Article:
A few months back, we did some downsizing. We moved from a 4 bedroom, 3 bath 2600 square foot house into a tiny 2 bedroom, 1 bathroom second floor apartment. As one could imagine, things are quite different. Then: big backyard, 3-car garage, vaulted ceilings, laundry room, walk-in closet, a few neighbors on our cul-de-sac street. Now: no backyard, patio, or balcony. Assigned parking space. My dad, who is 6’ 5”, would have to crouch to ambulate in this apartment. There’s a laundry room, or should I say, laundromat, downstairs for the residents. Closets? Bah! And most of our neighbors have been members of AARP for at least 20 years.
The reason for our move was simple: to save money. We were renting the house for an ungodly sum. We have been wanting to save up so we can buy our own house, but the rental was sucking us dry. The place was spacious, and was great when we had all the kids. John’s kids are with us 2 weekends a month, and Noelle is with us half the time. But when there were no kids, we got to looking around and thought maybe we didn’t need to be paying someone else’s mortgage after all, and that we could be saving tons of cash. So we decided to move into a co-op apartment my mother owns. The rent we are paying for the apartment is 12% of the rent on the house. TWELVE PERCENT.
So here we are. Let me tell you, trying to cram all that stuff into this tiny apartment was a nightmare. We sold a lot of stuff, and had to put some in storage. When all four kids are with us, the place looks like a bomb filled with kids, clothes, toys, blankets, and food exploded in the tiny confines of our apartment. It takes days to recover. No, seriously. Days. All things considered, we’ve adjusted quite well, and the super low rent has definitely made that possible.
By far, the most difficult adjustment has been having one bathroom. Having three full baths at the house was a dream. No backed up traffic. Or backed up toilets, as it were. Now it is definitely a challenge. When everyone is at the apartment at once, our bathroom sees more ass than a proctologist. Most of us can tough it out if we have to go and the bathroom is occupied. And when someone goes to take a shower, Tiny Apartment Etiquette dictates that we holler: “Does anyone have to pee before I take a shower??” This works most of the time. Most. Of. The. Time.
Case in point: a few weeks ago, Noelle woke up having to pee very badly. It was around 3:00 am, and John was taking a shower before he had to be at work at 4:30 am. Noelle woke me up, yelping about how she had to GO POTTY REALLY, REALLY BAD, MAMA! I went in her room and picked her up out of bed and headed for the bathroom. When Noelle saw the door was closed and heard the shower, she panicked. So did I. I started walking back and forth frantically, not unlike a dog that needs to be let outside to relieve himself, trying to decide what to do. Noelle started crying. “I’m gonna wet my pants! I’m gonna wet my pants. Maaaaammaaaa!”
I had to do something. I thought that maybe I could yell to John to stay in the shower, that we had to come in really quick so Noelle could empty her overflowing bladder. But I knew that she would freak out at that idea. Sometimes the kid has hiccups of humility and likes her privacy. The next day, she’ll stick her butt at you and fart in your face.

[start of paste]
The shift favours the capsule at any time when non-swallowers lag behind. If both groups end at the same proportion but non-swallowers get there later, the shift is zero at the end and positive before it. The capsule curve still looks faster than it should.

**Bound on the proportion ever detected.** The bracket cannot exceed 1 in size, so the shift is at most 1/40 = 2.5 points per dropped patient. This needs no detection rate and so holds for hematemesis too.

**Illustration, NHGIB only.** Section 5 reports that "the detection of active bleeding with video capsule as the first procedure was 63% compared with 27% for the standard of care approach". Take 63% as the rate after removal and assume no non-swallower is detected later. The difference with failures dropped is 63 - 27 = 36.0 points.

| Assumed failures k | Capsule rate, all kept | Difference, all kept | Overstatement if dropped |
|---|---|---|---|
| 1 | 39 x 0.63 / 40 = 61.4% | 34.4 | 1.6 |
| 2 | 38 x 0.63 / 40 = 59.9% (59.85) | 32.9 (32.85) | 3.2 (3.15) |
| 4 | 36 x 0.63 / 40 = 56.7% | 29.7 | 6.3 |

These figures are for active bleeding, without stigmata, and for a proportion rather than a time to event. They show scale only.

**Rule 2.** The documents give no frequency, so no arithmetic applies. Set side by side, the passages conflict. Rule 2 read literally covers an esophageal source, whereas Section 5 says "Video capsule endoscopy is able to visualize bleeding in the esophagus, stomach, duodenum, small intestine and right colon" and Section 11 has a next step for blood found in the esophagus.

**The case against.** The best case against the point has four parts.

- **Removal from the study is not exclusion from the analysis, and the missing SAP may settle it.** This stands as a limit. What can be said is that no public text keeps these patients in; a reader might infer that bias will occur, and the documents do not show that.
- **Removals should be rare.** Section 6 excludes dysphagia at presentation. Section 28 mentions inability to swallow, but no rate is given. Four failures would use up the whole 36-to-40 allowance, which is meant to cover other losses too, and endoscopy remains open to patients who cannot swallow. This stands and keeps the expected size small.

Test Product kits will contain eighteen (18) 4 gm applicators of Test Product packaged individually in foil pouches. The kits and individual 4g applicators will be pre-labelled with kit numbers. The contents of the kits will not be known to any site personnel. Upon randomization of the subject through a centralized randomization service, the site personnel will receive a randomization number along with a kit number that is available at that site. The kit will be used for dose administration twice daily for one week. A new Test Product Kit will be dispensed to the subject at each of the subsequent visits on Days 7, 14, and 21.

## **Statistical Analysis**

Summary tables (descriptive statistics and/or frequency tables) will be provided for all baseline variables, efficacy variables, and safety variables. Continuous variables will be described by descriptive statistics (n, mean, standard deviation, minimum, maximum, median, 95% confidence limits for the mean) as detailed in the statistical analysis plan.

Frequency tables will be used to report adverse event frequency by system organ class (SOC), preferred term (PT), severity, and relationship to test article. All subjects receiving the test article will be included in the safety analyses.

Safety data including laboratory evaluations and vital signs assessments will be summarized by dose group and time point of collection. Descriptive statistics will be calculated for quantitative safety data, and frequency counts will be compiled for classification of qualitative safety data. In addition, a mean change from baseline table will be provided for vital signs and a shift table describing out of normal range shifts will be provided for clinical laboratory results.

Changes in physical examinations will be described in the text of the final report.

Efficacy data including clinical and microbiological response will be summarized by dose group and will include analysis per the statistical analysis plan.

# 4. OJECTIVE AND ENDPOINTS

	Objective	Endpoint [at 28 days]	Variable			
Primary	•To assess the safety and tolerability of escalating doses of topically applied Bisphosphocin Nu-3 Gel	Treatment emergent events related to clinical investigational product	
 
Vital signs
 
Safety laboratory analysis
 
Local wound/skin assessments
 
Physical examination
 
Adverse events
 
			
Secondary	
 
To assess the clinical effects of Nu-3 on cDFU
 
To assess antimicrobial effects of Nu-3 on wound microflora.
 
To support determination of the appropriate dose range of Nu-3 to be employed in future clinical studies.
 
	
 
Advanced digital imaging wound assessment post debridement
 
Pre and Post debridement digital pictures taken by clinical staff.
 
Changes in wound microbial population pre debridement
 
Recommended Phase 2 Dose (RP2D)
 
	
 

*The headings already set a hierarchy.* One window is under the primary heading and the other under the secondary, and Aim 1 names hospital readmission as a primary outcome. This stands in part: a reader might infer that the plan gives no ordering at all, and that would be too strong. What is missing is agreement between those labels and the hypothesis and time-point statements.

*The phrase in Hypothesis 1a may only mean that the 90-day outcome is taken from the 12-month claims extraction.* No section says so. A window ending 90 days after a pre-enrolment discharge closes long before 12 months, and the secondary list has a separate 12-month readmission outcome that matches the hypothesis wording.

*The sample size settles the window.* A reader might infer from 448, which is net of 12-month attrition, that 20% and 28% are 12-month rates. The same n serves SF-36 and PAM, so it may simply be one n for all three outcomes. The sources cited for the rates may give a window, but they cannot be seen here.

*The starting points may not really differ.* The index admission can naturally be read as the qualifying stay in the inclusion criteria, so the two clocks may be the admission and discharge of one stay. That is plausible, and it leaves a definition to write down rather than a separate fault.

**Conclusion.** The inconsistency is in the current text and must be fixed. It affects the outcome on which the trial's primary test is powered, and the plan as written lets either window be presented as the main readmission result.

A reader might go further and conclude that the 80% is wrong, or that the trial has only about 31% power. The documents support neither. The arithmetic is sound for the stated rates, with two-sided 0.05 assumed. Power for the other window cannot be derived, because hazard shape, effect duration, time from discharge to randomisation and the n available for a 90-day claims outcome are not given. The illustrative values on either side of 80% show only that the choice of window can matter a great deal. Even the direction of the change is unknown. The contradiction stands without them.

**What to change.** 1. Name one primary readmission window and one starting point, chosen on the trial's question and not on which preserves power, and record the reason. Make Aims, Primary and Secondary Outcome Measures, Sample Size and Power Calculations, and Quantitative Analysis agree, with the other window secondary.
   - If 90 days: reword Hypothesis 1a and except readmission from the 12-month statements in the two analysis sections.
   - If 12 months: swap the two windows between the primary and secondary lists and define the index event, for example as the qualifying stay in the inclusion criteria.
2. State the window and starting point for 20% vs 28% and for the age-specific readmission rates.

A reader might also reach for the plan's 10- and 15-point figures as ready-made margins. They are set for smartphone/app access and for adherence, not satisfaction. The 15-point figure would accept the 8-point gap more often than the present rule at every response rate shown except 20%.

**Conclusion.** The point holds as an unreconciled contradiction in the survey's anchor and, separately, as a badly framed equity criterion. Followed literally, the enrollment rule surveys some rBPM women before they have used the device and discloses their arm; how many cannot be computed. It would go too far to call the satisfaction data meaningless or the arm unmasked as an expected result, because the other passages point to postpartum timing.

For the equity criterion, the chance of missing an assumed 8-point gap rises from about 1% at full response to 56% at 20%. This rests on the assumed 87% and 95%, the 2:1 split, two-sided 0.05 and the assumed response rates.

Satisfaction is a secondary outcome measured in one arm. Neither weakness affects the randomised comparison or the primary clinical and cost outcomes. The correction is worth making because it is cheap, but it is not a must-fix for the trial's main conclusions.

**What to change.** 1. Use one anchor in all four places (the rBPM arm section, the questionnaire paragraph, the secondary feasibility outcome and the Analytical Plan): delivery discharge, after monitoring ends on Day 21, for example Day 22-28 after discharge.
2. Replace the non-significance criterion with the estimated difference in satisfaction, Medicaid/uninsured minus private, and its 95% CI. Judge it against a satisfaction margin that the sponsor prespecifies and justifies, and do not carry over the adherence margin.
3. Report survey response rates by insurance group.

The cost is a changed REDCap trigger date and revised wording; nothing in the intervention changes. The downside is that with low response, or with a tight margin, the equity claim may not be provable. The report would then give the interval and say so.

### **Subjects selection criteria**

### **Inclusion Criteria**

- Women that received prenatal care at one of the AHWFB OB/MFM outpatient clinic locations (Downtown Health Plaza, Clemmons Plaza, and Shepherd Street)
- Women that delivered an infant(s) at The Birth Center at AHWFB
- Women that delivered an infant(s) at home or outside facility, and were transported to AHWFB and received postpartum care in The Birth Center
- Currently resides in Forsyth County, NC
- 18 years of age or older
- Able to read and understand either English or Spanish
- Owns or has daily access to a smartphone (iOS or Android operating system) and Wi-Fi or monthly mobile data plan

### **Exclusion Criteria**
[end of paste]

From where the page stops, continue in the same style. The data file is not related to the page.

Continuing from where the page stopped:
Time was of the essence. I knew Noelle would soon be peeing down her leg, and onto my side and then down my leg, onto the floor. I looked around. Damn it! Why didn’t I purchase some extra buckets during all those trips to Target? Then I saw it: the kitchen sink.
Yes, the kitchen sink, people. I raced into the kitchen, and told Noelle, “Honey I don’t know what else to do – you’re gonna have to pee in the sink. I’ll hold you.”
Then she knew she was out of time and gave in. I held my daughter over our kitchen sink so she could pee. She peed. In our kitchen sink. She peed in the kitchen sink.
Now I don’t blame Noelle one bit. She’s only five years old, and if anyone was going to pee in the sink, I’m glad it was her. She was actually quite the trooper, and all she knew was that she had woken up in the middle of the night and had to go NOW. She did exactly what she was supposed to do. Luckily, there were no dishes in the sink. And I am quite adept at balancing Noelle over toilets, since I hate public restrooms and there’s never any toilet seat covers. In turn, Noelle is quite adept at holding very still with her legs bent as if she were sitting in a chair. We’re quite the team, she and I.
When it was over, I cleaned up Noelle and held her why she cried over the potty in the sink trauma. I tucked her into bed and she fell asleep right away. I returned to the kitchen and cleaned the sink with my beloved Clorox bleach. (I love the smell of bleach. Mmmmm bleach. Nevermind.) Then I went back to bed myself, and thought about how I just held my daughter over the sink to relieve herself. How, as a mother, I DID WHAT I HAD TO DO, by God. I decided that I would spare Noelle the humiliation of telling others this tale. In her presence, that is. At least until she’s an adolescent. Ahem. I mean, seriously, I can’t be expected to keep this little story to myself.
So now when you come over to my
house apartment, there will be no need to ask what’s up with the half a dozen buckets scattered throughout the place. And you will come with an empty bladder, and will drink nothing for the duration of your visit.